by Jayson Greene, , Pitchfork Media, 8/08.
At 26 years old, the uncannily poised and precocious Nico Muhly has already reached a level of success most classical composers only dream about. He studied at Juilliard under Pulitzer Prize-winning composer John Corigliano; he works for Philip Glass; he writes string arrangements for Antony Hegarty, Will Oldham, and Björk; and he was recently the subject of an eight-page New Yorker profile, in which Rebecca Mead followed him around Chinatown, reporting on his apartment décor, iPod playlists, and ragÃ¹-making methods. (The photo accompanying the article, an arresting shot of Muhly’s impossibly wide blue peepers, was captioned: “Muhly’s eclecticism is facilitated by both Google and iTunes.”) Muhly’s works are practically ubiquitous on new-music programs in New York these days, and Peter Gelb, the hotshot new general manager of the Metropolitan Opera, has alluded to plans to commission a Muhly opera.
In other words, Muhly has attained certifiable whiz-kid status in an impossibly short time. He’s become the de facto poster boy for a growing movement of young composers divorced from the rock-vs-classical culture wars of the 1970s. (In their genre-blind abandon, such composers have, on occasion, been known to go so far as to publicly endorse the music of both Radiohead and Björk.) The wide-ranging catholicism of Muhly’s resumé is heartening, and he has done exquisite work on some seminal indie records. The unearthly strings on Bonnie “Prince” Billy’s The Letting Go are his, for example, as are the revolving, John Adams-like choral harmonies on songs like Björk’s “A Hidden Place”. But Muhly’s solo albums– the recently released Mothertongue and his previous record, Speaks Volumes– suffer from glib imitation and facile pastiche, common failings among talented and clever young musicians.
The problem is most evident on the album’s opening “Mothertongue” suite. Over a distinctly Dntel-sounding electronic buzz (sync it up with “The Dream of Evan and Chan” for reference), mezzo-soprano Abigail Fisher speak-sings a series of numbers and place names– a jumble of all the different addresses Muhly has called home during his life, the liner notes inform us. The four-movement piece lights briefly on some promising notions in its twenty minutes– found-sound samples of mundane morning routines (the crunch of breakfast cereal, muttering during the shower), for example– but flits away distractedly before anything interesting is allowed to materialize. The suite is a tepid wash of atmospherics, ebbing away with the same air of dreamy inconsequence with which it drifted in. You know you’re in trouble when the audio sample of a burbling coffee machine or the sound of a knife scraping butter on toast exerts as great a hold on the listener’s interest as everything that preceded it.
The second full piece on Mothertongue, the three-movement “Wonders”, opens with tinkling harpsichord and the ethereal vocals of Icelandic singer Helgi Hrafn Jónsson, paying tribute to the choral music of Renaissance-era English composers like William Byrd and John Taverner. On paper, the work is a riot of ideas: to this regal setting, Muhly adds samples of whistling wind, the sound of butcher knives scraping together, and whale fat sloshing around in a bucket. Yet the curiously faceless result reflects none of this anarchic, try-anything spirit– again, mostly because Muhly seems unable to let any of these ideas settle or gather any weight. Instead, they come and go leaving little impression– after having listened through the piece several times, I’d still be hard-pressed to tell you where that bowl of whale flesh comes in.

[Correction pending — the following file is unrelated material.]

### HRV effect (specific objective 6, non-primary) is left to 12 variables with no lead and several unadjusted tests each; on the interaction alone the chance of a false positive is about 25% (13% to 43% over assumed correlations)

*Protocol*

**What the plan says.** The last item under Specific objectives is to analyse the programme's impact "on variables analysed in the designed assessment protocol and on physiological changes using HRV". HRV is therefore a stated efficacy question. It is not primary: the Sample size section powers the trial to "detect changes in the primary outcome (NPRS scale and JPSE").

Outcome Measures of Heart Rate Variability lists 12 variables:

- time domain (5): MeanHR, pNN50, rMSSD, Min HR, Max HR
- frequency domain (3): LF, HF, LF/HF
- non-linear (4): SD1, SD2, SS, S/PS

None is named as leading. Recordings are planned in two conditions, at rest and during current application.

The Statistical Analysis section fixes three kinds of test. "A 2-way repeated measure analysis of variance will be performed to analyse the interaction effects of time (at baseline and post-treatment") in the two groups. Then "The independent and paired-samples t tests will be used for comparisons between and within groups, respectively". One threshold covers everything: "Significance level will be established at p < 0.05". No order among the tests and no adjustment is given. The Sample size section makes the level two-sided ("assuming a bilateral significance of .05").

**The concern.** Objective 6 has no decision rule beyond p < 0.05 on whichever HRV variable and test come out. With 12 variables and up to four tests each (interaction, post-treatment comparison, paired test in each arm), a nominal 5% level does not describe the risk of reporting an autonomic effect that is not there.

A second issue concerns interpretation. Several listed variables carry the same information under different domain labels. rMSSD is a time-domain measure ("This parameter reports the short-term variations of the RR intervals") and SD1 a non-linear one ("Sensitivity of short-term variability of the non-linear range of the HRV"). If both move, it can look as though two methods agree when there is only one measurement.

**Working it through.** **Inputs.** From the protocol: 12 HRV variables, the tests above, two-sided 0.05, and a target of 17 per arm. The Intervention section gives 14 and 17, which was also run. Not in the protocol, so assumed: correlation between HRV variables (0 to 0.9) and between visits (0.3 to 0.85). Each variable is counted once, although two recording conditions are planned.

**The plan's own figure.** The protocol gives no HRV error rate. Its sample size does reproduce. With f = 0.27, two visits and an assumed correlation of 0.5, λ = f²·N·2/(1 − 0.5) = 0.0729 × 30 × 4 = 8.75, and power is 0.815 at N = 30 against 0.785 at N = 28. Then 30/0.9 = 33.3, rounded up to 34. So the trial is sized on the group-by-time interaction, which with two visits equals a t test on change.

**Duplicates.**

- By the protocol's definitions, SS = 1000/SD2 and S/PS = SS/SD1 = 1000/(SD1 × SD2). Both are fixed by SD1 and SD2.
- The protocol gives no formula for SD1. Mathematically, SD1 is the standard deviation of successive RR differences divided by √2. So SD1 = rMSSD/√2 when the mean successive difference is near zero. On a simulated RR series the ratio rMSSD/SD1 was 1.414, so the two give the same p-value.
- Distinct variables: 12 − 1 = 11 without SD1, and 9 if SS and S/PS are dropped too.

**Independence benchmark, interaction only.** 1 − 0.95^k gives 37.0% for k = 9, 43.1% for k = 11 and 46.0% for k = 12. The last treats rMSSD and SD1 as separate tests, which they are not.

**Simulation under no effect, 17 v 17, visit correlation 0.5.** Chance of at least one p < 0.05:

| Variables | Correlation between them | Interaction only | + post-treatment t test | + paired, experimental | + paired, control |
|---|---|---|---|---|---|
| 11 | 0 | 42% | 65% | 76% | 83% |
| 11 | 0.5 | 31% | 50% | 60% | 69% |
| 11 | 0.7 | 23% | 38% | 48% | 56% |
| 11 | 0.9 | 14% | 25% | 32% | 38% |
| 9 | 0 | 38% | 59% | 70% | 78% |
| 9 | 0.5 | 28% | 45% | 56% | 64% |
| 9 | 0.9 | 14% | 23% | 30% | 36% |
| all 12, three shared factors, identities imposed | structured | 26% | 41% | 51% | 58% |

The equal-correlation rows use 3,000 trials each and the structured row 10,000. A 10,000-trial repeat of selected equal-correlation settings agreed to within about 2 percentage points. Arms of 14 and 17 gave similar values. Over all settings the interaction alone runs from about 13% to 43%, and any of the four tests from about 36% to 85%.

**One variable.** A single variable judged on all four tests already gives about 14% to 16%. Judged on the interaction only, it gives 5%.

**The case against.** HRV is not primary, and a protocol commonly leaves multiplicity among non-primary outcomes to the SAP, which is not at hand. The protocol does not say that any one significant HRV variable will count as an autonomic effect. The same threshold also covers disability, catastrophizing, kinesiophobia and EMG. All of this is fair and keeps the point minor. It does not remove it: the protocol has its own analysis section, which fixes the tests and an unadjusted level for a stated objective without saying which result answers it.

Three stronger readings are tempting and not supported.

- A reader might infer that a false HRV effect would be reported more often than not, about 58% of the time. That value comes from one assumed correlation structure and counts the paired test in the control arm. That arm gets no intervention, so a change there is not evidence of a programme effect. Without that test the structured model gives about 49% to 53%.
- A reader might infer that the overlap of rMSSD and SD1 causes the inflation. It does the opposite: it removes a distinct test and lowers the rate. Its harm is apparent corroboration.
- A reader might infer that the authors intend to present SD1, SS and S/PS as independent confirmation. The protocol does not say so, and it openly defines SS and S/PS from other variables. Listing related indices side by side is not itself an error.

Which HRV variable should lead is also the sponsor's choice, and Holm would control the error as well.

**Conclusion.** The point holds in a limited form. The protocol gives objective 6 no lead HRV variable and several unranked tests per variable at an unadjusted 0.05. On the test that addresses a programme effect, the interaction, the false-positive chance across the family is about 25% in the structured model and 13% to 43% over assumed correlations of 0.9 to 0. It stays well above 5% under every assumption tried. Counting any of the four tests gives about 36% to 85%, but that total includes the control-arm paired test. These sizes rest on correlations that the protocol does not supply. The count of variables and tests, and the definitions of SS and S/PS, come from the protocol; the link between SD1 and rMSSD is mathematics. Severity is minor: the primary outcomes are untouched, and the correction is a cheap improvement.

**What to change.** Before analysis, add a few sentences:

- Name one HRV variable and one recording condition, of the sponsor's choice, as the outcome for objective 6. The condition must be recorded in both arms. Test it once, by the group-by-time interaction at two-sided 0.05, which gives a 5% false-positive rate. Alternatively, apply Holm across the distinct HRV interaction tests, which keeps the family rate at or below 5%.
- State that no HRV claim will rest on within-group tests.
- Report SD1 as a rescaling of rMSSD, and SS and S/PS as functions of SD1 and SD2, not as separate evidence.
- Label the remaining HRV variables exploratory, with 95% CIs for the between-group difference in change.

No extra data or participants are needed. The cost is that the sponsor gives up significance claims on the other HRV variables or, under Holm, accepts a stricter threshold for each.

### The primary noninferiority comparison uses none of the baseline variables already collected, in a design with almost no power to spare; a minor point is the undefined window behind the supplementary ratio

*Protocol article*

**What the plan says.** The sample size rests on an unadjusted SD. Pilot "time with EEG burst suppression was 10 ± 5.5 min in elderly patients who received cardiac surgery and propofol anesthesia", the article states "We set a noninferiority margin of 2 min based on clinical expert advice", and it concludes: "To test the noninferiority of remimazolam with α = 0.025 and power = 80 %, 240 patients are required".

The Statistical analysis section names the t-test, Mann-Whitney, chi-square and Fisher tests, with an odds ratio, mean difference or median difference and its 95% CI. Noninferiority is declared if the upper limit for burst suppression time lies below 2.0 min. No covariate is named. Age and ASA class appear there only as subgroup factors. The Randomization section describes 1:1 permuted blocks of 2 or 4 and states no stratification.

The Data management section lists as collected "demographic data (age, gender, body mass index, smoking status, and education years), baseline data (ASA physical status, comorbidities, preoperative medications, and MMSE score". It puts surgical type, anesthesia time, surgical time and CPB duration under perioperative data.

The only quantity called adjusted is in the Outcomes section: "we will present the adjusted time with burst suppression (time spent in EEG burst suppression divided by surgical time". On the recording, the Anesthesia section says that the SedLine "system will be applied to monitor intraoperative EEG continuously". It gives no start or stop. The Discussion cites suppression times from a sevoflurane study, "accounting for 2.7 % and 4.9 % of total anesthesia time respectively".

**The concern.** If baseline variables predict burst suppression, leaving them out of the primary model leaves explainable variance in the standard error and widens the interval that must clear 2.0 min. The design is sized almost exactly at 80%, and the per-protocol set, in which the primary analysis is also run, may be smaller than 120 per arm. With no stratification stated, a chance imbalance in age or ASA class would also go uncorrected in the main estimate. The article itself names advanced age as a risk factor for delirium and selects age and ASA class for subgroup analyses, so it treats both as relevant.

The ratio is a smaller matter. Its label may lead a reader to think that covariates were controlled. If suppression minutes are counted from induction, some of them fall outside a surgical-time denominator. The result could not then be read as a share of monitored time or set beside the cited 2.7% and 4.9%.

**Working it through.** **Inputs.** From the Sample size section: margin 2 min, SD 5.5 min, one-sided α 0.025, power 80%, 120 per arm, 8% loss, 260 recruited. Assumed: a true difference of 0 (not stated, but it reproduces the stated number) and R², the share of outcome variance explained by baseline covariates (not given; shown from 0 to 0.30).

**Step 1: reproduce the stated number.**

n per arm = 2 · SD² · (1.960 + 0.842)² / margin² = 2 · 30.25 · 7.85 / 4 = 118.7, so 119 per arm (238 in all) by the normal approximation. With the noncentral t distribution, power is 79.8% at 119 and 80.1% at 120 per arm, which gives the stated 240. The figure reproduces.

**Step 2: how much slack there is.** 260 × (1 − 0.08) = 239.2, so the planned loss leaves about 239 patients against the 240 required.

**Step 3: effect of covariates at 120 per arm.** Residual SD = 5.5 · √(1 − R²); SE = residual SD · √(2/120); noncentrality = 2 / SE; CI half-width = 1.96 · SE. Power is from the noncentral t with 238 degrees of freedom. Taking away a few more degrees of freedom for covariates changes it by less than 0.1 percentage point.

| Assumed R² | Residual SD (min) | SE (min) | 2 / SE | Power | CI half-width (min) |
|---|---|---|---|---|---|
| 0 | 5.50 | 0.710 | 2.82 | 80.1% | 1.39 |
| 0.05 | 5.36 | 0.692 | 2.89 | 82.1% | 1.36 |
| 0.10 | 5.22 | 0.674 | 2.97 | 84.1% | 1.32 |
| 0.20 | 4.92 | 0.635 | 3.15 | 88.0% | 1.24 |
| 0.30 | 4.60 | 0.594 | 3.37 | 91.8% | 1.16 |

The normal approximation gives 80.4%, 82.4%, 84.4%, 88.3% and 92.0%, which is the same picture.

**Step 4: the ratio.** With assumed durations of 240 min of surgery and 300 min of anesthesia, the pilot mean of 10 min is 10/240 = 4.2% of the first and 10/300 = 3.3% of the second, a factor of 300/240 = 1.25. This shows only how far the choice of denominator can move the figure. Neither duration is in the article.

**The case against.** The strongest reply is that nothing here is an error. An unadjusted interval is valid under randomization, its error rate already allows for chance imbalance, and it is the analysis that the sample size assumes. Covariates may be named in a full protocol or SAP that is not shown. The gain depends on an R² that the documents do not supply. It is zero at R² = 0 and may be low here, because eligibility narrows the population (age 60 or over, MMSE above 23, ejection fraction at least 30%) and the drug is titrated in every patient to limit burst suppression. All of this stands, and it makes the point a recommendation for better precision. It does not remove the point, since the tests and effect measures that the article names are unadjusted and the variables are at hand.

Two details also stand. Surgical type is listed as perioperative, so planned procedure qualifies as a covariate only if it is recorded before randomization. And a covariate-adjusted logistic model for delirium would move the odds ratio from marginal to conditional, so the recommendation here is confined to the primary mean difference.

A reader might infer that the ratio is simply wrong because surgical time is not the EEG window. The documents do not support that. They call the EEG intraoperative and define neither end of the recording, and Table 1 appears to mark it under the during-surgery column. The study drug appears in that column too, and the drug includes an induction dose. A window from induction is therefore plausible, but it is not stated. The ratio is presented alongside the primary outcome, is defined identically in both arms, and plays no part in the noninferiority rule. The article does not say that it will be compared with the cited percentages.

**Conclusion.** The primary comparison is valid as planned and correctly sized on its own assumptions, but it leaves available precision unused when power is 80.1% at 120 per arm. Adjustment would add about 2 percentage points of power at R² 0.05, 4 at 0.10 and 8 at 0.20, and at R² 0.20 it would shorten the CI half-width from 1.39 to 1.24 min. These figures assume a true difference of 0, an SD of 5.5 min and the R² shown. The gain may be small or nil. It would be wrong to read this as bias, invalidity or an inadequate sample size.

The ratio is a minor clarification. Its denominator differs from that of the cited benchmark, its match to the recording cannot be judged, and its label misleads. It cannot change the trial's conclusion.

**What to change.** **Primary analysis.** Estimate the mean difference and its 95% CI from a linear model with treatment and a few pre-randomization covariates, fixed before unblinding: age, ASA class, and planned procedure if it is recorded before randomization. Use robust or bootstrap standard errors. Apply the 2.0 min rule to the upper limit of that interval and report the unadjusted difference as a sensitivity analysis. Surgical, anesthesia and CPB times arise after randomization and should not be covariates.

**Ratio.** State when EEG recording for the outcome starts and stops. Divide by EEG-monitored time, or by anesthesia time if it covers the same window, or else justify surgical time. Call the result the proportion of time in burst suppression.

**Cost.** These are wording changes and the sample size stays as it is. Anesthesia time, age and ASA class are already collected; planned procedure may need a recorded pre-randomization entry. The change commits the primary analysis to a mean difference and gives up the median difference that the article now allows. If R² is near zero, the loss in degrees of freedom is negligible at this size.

The record’s single striking moment comes when Muhly lets friend and singer-songwriter Sam Amidon croon a plaintive, simple folk song over a plunking banjo in “The Only Tune”. Even then, Muhly doodles irritatingly with the song, under the impression, apparently, that randomly isolating vocal lines and surrounding them with Reich-aping repetitive figures represents, as he puts it, “an explosion of the folk song.” Here and elsewhere, the music’s glassy surface never reveals greater depths, and the result comes off like minimalism for the age of “continuous partial attention.” (Interestingly enough, in the same New Yorker profile, Mead mentions that Muhly, while composing, will often simultaneously maintain “multiple online conversations” and “many games of Internet scrabble.” Irrelevant, maybe, but one wonders: If the composer doesn’t bother to give this music his undivided attention, why should anyone else?)
To his credit, Muhly has talent and an eager curiosity; the problem is, this inquisitive intelligence often finds more meaningful expression in his interviews (or on his gabby, regularly updated blog) than in his music. His best work remains in the indie sphere, where his skillful arrangements and expansive musical vocabulary offer welcome dimension to pop songs. He has also demonstrated himself to be a musical ambassador par excellence, a patient, generous, and enthusiastic bringer-together of worlds. This skill was eminently on display in the Brooklyn Philharmonic’s transcendent concert with Antony and the Johnsons last fall, for which Muhly wrote the arrangements. Thanks to Muhly’s irreverent streak, the concert’s encore included a fully orchestrated take on Beyoncé’s “Crazy in Love” that transformed the original’s synapse-fusing excess into mournful, restrained chamber pop. It was the sort of unlikely alchemy at which Muhly excels. When he tries to work on a larger canvas, however, he so far falls flat.